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Nikkei Markets

Top Glove to spend about 400 million ringgit in annual capex

Seeks to modernize, automate plants as it expands capacity amid strong demand

Top Glove's push for deeper automation at its factories to reduce reliance on manual work force also follows recent labor abuse allegations.   © Reuters

KUALA LUMPUR (Nikkei Markets) - Malaysia's Top Glove Corporation, the world's largest rubber glove producer by capacity, has budgeted about 400 million ringgit ($97.3 million) in annual capital expenditure as it seeks to automate, digitize and modernize machineries among others, its chairman said Tuesday.

The planned expansion comes at a time when analysts have started flagging potential oversupply in the industry as companies such as Top Glove and close rival Hartalega Holdings rapidly ramped up capacity in the recent years.

"Industry demand for nitrile glove is growing at 10%-to-15% a year," Lim Wee Chai told reporters after the company's annual shareholders' meeting. "We can meet customers' demands."

Malaysia is home to the world's top four manufacturers that collectively account for an estimated 80% of the world's supply of rubber gloves used in sectors ranging from healthcare to food preparations. As usage of the gloves gained pace, manufacturers steadily ramped up production and expanded capacity to cater to an increasing demand.

By December 2020, Malaysia's largest manufacturers-which also include Kossan Rubber Industries and Supermax Corp-would have over 180 billion pieces in combined capacity. Top Glove alone expects to produce more than 70 billion gloves per annum by end of next year.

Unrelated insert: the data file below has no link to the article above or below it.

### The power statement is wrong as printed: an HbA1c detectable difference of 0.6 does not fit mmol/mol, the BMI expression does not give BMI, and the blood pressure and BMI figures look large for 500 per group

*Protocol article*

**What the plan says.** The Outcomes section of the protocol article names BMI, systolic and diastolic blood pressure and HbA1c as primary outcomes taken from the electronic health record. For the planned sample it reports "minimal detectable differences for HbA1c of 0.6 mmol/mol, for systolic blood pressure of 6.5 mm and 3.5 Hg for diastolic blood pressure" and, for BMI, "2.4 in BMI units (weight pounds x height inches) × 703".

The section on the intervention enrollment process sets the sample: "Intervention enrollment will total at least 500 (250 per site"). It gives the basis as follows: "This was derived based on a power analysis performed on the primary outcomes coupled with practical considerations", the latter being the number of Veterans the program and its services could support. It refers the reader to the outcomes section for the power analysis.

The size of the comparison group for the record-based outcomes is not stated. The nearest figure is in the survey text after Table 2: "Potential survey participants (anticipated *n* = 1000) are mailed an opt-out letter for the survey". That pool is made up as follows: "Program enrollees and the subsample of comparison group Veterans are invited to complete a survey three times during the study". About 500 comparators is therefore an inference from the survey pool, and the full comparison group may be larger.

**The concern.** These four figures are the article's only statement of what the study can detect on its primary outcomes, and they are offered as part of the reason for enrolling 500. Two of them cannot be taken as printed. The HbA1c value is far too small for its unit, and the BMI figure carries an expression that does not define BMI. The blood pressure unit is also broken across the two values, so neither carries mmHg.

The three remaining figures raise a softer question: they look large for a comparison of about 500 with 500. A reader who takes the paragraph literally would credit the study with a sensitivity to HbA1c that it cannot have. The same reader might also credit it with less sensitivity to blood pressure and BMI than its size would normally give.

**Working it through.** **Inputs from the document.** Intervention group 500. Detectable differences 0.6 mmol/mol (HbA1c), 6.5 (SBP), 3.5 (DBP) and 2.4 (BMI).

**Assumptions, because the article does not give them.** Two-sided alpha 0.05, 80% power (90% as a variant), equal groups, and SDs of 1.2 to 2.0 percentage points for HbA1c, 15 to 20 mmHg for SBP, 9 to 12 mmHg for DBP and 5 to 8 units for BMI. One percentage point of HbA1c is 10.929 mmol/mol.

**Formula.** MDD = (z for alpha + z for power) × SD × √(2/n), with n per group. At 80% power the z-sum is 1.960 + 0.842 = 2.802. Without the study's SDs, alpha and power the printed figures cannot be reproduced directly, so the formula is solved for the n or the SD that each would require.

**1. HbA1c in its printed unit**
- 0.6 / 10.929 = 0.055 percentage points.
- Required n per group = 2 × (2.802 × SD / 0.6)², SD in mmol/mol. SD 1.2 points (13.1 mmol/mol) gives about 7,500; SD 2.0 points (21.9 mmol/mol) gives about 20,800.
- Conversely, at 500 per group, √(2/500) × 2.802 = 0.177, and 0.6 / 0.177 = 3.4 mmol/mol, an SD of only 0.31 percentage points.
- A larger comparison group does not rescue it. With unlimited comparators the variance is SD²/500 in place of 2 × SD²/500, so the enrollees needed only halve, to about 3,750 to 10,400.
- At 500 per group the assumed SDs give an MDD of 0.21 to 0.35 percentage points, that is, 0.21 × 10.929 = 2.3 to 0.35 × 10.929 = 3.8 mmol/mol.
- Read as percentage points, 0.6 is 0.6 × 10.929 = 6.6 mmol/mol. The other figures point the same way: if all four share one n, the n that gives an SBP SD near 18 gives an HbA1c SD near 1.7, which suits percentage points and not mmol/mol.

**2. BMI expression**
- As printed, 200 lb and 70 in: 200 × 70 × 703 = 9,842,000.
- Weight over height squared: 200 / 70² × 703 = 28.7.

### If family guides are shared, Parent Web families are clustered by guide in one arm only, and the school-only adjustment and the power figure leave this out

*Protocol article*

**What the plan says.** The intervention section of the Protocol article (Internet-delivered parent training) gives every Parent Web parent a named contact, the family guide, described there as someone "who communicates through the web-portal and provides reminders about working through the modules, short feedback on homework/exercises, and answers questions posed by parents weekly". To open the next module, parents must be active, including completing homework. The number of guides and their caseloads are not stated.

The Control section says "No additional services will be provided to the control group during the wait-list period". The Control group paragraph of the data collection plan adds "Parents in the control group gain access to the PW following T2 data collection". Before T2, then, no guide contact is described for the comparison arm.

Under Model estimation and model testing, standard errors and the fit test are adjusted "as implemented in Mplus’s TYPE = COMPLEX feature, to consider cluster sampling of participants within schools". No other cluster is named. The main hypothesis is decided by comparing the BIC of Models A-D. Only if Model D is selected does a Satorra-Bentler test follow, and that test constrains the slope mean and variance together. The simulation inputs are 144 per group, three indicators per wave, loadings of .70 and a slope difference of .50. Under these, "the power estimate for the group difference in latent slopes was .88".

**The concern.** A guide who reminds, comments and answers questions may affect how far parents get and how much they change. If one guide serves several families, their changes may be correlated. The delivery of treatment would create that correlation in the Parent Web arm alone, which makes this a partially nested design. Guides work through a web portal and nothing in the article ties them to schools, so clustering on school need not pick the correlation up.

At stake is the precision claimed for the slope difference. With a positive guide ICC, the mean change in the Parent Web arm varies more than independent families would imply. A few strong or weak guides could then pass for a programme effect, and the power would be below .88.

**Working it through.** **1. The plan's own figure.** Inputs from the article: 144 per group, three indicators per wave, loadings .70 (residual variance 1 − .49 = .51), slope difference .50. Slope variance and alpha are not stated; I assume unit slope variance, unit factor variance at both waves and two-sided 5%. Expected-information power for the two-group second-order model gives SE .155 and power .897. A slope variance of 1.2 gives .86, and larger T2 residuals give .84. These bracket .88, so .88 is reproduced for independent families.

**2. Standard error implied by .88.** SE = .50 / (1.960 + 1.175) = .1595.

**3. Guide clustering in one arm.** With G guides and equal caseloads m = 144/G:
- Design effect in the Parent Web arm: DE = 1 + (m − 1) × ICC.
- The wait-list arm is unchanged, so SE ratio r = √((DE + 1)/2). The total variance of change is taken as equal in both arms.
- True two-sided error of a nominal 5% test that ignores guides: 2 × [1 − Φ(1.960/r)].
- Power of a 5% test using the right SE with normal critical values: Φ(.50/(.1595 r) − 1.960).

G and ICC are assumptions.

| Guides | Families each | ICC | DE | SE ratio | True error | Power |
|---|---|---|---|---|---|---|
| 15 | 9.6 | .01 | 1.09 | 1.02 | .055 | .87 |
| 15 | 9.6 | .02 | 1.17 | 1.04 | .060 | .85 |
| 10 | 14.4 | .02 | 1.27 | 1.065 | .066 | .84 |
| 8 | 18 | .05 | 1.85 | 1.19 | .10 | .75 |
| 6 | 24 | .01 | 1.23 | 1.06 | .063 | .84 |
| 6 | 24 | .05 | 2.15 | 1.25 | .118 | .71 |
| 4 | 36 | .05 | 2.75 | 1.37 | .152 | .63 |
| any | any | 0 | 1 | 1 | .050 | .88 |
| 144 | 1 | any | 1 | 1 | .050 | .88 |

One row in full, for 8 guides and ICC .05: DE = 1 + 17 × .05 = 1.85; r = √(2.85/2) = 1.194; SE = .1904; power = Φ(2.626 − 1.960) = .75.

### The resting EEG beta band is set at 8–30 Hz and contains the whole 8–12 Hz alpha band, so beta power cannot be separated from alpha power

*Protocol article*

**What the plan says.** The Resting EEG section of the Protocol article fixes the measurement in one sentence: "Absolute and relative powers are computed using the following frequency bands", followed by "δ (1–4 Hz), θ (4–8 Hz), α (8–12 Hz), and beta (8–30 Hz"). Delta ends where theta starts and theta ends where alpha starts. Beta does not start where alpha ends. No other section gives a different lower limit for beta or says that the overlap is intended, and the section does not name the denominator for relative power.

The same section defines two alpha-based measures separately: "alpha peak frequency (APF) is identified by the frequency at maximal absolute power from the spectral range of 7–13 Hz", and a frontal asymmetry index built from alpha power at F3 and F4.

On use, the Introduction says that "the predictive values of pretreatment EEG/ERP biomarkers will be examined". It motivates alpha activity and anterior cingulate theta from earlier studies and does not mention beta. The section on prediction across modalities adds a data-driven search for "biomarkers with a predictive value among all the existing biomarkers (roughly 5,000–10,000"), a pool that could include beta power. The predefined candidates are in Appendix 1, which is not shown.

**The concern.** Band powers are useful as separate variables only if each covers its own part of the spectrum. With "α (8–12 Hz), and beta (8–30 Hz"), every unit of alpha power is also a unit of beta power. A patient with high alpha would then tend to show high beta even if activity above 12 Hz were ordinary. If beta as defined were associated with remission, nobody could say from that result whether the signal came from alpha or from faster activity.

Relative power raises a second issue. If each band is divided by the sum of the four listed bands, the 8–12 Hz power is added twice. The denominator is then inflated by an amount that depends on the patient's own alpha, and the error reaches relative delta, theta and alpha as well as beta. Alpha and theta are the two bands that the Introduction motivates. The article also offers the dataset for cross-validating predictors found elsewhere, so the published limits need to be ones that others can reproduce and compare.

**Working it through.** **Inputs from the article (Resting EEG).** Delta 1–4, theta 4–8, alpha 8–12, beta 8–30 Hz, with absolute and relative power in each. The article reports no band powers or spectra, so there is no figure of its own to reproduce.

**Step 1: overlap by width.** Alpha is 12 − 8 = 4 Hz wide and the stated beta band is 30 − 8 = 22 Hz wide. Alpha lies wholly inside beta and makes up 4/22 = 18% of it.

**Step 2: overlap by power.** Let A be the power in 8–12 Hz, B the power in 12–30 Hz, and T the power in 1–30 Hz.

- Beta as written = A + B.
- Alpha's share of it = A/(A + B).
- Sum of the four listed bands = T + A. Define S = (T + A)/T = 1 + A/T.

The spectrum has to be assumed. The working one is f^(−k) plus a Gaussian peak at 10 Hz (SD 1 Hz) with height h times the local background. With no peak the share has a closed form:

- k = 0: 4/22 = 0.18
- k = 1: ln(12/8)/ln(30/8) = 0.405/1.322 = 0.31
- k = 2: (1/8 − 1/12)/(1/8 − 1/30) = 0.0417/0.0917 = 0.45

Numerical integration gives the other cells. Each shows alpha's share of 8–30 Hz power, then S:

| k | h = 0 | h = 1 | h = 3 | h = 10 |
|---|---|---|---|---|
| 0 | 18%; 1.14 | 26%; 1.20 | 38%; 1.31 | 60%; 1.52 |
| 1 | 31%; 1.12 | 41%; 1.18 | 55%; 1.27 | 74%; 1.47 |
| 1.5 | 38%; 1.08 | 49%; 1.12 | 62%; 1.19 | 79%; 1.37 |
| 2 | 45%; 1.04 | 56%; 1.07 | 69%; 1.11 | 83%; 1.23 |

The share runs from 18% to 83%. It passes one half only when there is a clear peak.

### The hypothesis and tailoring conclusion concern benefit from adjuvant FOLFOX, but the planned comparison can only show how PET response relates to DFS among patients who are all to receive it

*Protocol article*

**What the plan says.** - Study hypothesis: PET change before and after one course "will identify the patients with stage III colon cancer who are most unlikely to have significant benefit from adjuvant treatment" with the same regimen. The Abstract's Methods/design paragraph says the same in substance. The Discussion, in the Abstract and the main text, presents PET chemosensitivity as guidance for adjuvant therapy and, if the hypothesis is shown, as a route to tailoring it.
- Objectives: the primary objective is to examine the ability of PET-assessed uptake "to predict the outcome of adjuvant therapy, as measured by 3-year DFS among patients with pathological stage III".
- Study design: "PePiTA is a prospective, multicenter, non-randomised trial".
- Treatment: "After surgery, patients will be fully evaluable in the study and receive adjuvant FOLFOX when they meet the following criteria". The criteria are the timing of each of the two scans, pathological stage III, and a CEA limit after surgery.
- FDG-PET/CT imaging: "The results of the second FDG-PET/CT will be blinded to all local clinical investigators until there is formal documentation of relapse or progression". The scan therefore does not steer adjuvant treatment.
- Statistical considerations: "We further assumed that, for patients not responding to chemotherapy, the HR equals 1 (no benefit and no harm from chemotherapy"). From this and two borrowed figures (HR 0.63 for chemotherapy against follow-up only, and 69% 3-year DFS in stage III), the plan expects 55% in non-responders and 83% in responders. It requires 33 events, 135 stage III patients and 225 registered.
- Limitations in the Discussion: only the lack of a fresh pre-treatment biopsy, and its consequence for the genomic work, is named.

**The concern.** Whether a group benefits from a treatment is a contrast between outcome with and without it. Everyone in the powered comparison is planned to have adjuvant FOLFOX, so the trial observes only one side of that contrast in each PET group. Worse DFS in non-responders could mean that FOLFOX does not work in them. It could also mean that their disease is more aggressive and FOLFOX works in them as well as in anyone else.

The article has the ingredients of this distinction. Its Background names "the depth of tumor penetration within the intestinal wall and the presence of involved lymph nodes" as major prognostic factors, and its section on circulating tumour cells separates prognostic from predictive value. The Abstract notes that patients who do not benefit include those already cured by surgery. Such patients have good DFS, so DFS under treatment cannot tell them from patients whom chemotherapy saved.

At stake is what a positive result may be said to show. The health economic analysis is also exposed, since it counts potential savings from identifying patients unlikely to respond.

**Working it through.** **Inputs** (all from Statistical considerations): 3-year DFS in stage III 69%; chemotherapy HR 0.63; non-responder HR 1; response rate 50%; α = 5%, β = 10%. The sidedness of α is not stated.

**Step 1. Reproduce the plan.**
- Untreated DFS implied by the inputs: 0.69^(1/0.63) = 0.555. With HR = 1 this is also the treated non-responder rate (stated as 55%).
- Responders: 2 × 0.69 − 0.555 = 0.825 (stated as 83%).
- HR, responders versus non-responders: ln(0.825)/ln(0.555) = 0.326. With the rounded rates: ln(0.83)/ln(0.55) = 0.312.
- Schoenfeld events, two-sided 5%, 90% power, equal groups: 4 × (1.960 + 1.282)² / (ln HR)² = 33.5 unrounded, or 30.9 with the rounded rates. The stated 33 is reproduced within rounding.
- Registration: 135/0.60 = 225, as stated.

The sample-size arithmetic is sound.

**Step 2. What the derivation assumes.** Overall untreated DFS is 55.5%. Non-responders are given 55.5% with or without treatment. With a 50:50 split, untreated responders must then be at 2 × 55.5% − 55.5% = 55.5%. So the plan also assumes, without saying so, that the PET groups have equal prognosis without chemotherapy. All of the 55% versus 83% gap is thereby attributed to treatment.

"We will continue to grow," Lim said.

This year, total capacity at the top four glove-makers would increase by 15% compared to world demand growth of about 8%-10%, according to Hong Leong Investment Bank Analyst Sheikh Abdullah. "We do note that a short-term imbalance is expected to manifest in 2019," he said.

"Our analysis suggests a potential oversupply is looming," Kenanga Investment Bank's Analyst Raymond Choo wrote in an investor note on Friday. An oversupply could weigh on average selling price, he cautioned.

Top Glove's push for deeper automation at its factories to reduce reliance on manual work force also follows recent labor abuse allegations. The company has admitted breaching the legal working-hour limit in Malaysia but contests other allegations that included forced labor.

Profit margin at Top Glove could be under pressure this year in-part due to higher minimum wage in Malaysia, said JF Apex Securities analyst Siau Li Shen. That makes Top Glove's push to increase efficiency crucial to cushion the margin erosion, he said.

Shares of Top Glove closed down 5.1% at 5.03 ringgit apiece, meanwhile FBM KLCI ended down 0.4% lower at 1672.76.

-- Gan Pei Ling and Gho Chee Yuan

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